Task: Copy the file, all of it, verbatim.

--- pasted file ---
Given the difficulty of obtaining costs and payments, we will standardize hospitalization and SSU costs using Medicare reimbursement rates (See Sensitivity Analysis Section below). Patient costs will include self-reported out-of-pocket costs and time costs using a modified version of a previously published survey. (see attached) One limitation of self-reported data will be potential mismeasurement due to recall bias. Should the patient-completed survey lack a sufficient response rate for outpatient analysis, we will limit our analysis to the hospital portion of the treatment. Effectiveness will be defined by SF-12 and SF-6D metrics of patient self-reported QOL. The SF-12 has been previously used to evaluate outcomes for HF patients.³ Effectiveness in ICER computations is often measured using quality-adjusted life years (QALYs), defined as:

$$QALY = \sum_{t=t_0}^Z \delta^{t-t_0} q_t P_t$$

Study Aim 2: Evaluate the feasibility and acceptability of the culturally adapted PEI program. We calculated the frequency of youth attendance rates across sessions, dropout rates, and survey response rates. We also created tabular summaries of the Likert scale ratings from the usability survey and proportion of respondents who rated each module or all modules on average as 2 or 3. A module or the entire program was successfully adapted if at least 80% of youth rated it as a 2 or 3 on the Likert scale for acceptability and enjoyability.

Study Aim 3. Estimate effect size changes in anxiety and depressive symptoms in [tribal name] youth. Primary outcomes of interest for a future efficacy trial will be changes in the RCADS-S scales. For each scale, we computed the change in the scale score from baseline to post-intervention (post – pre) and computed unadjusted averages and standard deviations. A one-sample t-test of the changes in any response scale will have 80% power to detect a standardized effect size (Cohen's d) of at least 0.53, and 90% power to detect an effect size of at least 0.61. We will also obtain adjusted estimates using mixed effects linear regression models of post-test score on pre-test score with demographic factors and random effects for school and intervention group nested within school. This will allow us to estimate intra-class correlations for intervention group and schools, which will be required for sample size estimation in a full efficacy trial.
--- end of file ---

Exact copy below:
Given the difficulty of obtaining costs and payments, we will standardize hospitalization and SSU costs using Medicare reimbursement rates (See Sensitivity Analysis Section below). Patient costs will include self-reported out-of-pocket costs and time costs using a modified version of a previously published survey. (see attached) One limitation of self-reported data will be potential mismeasurement due to recall bias. Should the patient-completed survey lack a sufficient response rate for outpatient analysis, we will limit our analysis to the hospital portion of the treatment. Effectiveness will be defined by SF-12 and SF-6D metrics of patient self-reported QOL. The SF-12 has been previously used to evaluate outcomes for HF patients.³ Effectiveness in ICER computations is often measured using quality-adjusted life years (QALYs), defined as:

$$QALY = \sum_{t=t_0}^Z \delta^{t-t_0} q_t P_t$$

Study Aim 2: Evaluate the feasibility and acceptability of the culturally adapted PEI program. We calculated the frequency of youth attendance rates across sessions, dropout rates, and survey response rates. We also created tabular summaries of the Likert scale ratings from the usability survey and proportion of respondents who rated each module or all modules on average as 2 or 3. A module or the entire program was successfully adapted if at least 80% of youth rated it as a 2 or 3 on the Likert scale for acceptability and enjoyability.

Study Aim 3. Estimate effect size changes in anxiety and depressive symptoms in [tribal name] youth. Primary outcomes of interest for a future efficacy trial will be changes in the RCADS-S scales. For each scale, we computed the change in the scale score from baseline to post-intervention (post – pre) and computed unadjusted averages and standard deviations. A one-sample t-test of the changes in any response scale will have 80% power to detect a standardized effect size (Cohen's d) of at least 0.53, and 90% power to detect an effect size of at least 0.61. We will also obtain adjusted estimates using mixed effects linear regression models of post-test score on pre-test score with demographic factors and random effects for school and intervention group nested within school. This will allow us to estimate intra-class correlations for intervention group and schools, which will be required for sample size estimation in a full efficacy trial.